When bank and securities regulators announced a plan in March to promote a "clearer understanding" of loan-loss reserves, bankers were encouraged. An end to months of contradictory signals seemed to be in sight.

But the cooperative spirit among regulators was short-lived. If anything, the rules on loan-loss allowances have grown murkier.

On one side stands the Securities and Exchange Commission. Duty-bound to make bank finances transparent to investors, and obsessed, critics say, with the notion of accounting purity, the SEC has repeatedly warned banks not to use reserves as a "cookie jar" to level out earnings.

On the opposite side stand the bank and thrift regulators. Guardians of the depositor and taxpayer, always looking out for fading loan quality and economic malaise, these agencies argue that reserves are a vital hedge against the unknown.

Both camps have claimed the moral high ground. That is why the March agreement, in which they embraced each other's institutional values, was so extraordinary. Regulators finally appeared ready to speak with a single voice.

Moreover, they offered a clear-cut plan for revamping the loan-loss landscape. Three groups would divide the work and recommend changes over the next two years. Together, they would create order.

But a recent spate of unilateral moves and interagency dart-tossing has begun to undo the bonds, further confusing bankers.

It did not take much to melt the glue. The catalyst was an article published April 12 by the Financial Accounting Standards Board, one of the three groups working on updating the rules.

Weeks before the article was published, bank regulators urged the quasi- private agency to let banks comment on a draft. FASB refused.

The SEC also turned a deaf ear. In addition to endorsing the FASB article May 20, the agency told banks that, if necessary, they should make a one-time, no-fault adjustment to their reserves in their next quarterly financial statements.

Three banking agencies-the Office of the Comptroller of the Currency, the Federal Deposit Insurance Corp., and the Office of Thrift Supervision- responded by firing off a letter the next day to ranking members of the House and Senate banking committees. They said banks might interpret the SEC's announcement as a directive to reduce reserves.

Congressional hearings are scheduled for later this month. Meanwhile, Sen. Richard C. Shelby, R-Ala., is demanding the SEC provide a list of all banks being examined for possible loan-loss irregularities.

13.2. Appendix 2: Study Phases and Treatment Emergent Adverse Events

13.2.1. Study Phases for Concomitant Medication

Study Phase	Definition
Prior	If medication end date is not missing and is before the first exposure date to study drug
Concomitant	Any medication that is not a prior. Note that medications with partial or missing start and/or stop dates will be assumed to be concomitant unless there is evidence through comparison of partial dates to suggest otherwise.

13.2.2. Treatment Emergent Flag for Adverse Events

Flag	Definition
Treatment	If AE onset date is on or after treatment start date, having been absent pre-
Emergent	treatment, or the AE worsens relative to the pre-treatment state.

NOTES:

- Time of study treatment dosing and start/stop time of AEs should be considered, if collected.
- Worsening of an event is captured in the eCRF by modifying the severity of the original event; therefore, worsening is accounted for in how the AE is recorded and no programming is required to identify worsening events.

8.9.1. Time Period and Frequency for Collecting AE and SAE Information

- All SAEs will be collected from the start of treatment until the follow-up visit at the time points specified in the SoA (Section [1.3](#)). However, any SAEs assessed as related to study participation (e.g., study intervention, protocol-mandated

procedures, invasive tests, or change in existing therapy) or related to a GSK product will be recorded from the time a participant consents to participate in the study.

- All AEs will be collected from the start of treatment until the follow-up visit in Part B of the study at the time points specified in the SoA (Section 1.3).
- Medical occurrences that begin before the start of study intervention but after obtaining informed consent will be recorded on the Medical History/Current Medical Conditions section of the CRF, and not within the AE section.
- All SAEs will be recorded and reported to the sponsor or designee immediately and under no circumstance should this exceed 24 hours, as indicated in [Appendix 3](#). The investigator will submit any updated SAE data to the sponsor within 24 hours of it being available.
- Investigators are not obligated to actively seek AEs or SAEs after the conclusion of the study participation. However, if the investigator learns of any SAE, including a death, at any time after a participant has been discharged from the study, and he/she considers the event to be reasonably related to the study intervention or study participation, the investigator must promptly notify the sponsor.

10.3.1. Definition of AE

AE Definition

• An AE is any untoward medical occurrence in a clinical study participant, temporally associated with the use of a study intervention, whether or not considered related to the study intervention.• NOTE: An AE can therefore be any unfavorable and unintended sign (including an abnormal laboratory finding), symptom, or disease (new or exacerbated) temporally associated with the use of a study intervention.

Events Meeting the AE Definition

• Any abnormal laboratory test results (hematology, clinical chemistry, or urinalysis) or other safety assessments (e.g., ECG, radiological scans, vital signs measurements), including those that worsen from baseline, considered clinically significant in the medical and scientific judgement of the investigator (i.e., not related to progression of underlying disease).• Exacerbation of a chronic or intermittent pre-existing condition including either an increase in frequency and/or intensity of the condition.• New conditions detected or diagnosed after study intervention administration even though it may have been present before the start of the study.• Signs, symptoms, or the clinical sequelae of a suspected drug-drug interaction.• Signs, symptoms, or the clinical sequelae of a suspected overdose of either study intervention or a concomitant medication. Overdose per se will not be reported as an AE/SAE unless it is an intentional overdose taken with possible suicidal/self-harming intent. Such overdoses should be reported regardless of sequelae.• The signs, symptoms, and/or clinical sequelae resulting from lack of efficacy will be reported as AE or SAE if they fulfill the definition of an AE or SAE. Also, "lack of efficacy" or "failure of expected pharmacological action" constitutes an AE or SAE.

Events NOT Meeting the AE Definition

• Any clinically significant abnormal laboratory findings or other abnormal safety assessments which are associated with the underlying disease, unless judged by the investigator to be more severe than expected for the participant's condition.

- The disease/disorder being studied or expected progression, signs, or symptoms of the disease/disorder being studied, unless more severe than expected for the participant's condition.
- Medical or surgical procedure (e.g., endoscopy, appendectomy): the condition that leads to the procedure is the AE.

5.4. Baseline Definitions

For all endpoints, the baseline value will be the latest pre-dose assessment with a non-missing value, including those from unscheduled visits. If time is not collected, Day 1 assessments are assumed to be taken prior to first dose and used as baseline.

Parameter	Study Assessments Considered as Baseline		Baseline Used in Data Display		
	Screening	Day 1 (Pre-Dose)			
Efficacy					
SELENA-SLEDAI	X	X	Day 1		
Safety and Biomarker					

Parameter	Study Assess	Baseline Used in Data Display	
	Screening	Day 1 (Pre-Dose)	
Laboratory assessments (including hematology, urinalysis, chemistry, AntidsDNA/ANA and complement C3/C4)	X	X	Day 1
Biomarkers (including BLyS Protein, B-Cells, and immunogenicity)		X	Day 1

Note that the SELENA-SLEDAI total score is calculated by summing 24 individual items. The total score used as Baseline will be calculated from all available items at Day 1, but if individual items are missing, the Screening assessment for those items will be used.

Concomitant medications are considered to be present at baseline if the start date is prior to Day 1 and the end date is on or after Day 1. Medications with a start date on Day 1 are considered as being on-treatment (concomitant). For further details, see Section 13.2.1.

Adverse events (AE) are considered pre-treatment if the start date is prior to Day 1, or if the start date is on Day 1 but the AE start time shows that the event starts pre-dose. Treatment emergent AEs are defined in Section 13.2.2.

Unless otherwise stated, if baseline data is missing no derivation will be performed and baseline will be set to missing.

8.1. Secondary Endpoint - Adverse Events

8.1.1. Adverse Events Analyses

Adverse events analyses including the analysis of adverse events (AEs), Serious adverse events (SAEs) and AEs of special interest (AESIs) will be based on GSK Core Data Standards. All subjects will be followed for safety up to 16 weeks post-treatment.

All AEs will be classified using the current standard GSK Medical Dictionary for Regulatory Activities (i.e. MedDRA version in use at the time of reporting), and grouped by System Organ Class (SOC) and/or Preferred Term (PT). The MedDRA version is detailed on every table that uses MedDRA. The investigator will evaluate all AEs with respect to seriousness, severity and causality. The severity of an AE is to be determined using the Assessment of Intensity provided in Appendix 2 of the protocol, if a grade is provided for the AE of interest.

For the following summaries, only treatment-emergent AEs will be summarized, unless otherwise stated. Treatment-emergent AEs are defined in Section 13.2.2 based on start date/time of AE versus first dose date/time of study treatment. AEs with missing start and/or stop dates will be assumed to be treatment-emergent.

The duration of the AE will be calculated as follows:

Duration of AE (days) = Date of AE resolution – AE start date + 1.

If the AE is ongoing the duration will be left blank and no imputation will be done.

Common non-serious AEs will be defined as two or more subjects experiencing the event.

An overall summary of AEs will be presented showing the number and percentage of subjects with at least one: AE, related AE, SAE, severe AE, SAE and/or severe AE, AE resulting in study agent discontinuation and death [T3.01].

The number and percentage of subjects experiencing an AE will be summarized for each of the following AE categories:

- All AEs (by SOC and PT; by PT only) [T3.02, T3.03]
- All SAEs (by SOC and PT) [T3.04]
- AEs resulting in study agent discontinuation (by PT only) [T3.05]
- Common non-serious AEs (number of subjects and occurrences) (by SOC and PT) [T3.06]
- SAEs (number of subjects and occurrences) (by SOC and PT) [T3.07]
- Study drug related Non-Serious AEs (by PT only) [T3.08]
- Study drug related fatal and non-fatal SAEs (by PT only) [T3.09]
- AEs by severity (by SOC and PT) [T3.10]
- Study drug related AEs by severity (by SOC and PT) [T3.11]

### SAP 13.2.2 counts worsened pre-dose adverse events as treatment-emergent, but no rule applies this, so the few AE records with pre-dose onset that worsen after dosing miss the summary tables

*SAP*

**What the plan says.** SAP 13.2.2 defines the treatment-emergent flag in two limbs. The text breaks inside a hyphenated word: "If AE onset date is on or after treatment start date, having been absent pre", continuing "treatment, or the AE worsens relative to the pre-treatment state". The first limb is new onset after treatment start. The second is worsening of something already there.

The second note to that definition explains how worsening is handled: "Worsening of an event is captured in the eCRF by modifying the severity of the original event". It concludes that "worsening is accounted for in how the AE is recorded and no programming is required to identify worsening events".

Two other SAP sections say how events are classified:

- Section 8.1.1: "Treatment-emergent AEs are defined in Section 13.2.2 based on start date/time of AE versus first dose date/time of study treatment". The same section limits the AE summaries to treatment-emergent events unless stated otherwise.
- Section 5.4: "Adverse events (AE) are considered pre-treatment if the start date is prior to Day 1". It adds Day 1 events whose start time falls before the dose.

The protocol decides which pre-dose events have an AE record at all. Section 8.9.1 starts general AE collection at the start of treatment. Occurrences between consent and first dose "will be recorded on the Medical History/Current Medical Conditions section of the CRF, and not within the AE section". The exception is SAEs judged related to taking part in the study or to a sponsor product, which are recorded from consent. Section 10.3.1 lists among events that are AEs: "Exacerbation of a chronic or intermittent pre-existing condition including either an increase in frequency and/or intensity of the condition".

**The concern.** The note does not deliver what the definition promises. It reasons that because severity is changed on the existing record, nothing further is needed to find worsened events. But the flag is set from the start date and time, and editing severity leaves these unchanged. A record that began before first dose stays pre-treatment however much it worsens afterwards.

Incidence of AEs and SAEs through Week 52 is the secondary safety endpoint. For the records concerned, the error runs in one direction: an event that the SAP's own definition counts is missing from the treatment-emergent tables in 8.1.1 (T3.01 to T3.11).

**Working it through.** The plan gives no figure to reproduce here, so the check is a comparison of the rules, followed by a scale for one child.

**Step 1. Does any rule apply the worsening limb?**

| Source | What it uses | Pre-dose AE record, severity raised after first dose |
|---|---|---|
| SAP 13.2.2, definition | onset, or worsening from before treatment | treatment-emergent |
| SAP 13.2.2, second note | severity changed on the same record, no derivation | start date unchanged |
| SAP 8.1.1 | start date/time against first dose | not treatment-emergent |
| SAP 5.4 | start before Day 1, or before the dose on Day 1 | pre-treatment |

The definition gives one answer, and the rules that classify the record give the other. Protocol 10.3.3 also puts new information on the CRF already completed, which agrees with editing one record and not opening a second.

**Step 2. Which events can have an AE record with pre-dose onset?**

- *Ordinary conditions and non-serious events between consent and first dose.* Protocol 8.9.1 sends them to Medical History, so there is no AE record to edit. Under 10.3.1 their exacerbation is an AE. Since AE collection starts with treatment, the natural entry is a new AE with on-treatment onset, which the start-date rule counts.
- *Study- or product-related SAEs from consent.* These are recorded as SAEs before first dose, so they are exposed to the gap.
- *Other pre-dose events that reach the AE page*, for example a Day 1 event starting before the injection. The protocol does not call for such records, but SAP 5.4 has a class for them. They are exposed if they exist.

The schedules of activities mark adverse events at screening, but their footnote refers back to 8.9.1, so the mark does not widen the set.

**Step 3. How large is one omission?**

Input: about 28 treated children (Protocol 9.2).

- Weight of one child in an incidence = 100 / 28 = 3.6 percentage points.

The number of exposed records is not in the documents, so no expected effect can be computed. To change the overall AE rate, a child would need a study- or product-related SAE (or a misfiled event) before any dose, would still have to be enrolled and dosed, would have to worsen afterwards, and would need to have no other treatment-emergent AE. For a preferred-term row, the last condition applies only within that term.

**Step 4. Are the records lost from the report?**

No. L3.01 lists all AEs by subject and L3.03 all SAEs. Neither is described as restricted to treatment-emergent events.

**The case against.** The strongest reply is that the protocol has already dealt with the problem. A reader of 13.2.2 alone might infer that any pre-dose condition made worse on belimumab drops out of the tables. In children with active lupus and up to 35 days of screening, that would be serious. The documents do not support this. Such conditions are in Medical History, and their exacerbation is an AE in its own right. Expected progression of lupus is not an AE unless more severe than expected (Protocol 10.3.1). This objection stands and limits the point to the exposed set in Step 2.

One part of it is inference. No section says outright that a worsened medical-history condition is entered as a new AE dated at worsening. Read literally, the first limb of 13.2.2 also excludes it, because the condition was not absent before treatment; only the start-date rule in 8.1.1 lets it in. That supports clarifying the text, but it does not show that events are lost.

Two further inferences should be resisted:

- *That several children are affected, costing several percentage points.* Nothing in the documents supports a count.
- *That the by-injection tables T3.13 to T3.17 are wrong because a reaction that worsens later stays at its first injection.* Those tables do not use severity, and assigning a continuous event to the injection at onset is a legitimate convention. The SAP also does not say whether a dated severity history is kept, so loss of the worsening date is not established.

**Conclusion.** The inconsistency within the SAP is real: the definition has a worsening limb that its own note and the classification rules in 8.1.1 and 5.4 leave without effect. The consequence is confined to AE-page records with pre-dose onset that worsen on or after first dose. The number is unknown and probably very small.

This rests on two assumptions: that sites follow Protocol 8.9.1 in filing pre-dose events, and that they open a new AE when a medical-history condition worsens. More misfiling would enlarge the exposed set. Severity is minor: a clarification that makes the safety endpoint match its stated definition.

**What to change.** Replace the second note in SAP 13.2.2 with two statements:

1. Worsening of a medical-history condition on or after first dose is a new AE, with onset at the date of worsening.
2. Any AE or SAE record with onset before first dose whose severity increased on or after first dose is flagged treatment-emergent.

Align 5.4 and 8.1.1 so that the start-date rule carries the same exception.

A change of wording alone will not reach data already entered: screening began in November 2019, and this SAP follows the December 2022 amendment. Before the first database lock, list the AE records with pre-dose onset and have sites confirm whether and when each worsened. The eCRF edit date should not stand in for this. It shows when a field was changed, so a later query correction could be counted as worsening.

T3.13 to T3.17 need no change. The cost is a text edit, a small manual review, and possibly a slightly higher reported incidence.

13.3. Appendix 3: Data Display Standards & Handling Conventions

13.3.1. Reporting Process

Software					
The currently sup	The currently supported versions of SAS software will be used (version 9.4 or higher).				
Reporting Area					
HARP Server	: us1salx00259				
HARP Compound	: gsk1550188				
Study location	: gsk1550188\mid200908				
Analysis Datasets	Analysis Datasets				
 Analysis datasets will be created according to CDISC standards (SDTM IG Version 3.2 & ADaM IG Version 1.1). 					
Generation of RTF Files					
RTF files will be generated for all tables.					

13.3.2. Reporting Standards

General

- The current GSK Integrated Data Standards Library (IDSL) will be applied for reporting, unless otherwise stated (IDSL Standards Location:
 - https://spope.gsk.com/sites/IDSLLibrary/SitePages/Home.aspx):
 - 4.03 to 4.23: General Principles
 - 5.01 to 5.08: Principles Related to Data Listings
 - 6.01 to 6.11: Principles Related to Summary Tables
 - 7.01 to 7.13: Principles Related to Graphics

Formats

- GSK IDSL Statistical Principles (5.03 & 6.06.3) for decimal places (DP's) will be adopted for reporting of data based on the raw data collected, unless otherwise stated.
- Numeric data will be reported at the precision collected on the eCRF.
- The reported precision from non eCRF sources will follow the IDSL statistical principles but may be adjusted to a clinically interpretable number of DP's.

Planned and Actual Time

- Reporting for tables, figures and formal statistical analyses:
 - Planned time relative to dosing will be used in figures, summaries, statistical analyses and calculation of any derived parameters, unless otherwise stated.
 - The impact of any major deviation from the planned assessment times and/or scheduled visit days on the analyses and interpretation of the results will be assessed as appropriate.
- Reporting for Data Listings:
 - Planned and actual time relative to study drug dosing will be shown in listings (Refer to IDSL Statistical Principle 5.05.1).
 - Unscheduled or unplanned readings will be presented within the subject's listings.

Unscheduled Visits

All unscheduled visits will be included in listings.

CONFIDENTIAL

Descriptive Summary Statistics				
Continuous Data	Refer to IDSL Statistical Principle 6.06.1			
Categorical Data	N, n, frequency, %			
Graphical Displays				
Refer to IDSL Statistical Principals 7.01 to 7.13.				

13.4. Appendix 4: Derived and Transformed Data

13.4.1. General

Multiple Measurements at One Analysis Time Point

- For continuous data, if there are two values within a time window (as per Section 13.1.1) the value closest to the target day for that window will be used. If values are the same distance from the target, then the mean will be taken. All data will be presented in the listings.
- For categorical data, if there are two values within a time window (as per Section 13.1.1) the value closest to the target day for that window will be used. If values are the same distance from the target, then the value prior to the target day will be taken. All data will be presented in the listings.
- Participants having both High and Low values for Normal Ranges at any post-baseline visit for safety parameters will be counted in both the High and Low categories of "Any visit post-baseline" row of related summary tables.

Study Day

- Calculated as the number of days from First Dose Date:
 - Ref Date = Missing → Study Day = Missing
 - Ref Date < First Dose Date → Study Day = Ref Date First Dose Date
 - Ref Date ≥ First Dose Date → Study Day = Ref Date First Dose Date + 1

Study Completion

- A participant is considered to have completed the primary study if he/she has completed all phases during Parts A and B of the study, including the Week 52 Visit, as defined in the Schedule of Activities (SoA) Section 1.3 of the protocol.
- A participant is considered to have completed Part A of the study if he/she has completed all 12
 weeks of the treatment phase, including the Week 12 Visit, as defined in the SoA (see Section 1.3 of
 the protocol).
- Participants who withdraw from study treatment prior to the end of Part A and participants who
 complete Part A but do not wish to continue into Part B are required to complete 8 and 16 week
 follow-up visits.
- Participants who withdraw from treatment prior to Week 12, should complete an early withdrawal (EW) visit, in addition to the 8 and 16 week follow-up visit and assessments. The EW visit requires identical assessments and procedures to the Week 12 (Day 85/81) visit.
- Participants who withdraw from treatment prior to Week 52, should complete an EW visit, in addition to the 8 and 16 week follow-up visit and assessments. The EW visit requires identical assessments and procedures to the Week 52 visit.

But the FASB article did not just reopen the fissure between securities and bank regulators. It also created a gap between the bank regulators themselves.

The Federal Reserve Board did not sign the May 21 letter to Congress. It also was alone in issuing guidelines on the latest loan-loss developments, including the FASB article and the SEC endorsement.

It was the first time that the four bank agencies have not acted jointly on the issue since this controversy erupted last fall. The rift began when the SEC delayed SunTrust Banks Inc.'s acquisition of Crestar Financial Corp. until Atlanta-based SunTrust agreed to restate its 1994-1996 earnings and cut reserves by $100 million.

For all the high drama, however, what divides the banking agencies is not entirely clear.

All four continue to voice the same conclusions on substantive questions. For example, an FDIC official recently said his agency did not disagree with a single line in the Fed's guidelines, and is considering sending a very similar letter to its own banks.

Then why not act in sync? Plenty of rumors are circulating. One has the Fed siding with the SEC to ensure solidarity on financial reform legislation. But both agencies have other, unrelated reasons for their common position.

Another idea is that the Fed was trying to prevent an imminent SEC crackdown on a large Fed-regulated bank's reserves. But that also seems unlikely, particularly since Bankers Trust Co., one of the Fed's three largest banks, recently disclosed that the SEC is investigating its reserves.

The real reason tensions resumed between securities and bank regulators is simple: Despite their March agreement, neither camp has broadened its view. The SEC continues to think banks are overreserving, while bank regulators worry they are not reserving enough.

The drama is far from over. Under the March agreement, a joint group of securities and bank regulators are assembling a list of "best practices" for documenting and disclosing probable loan losses, with a target date of March 2000.

Separately, the American Institute of Certified Public Accountants' loan-loss task force is working to clarify for banks the difference between current and future losses in a loan portfolio. Those guidelines are due in about two years.

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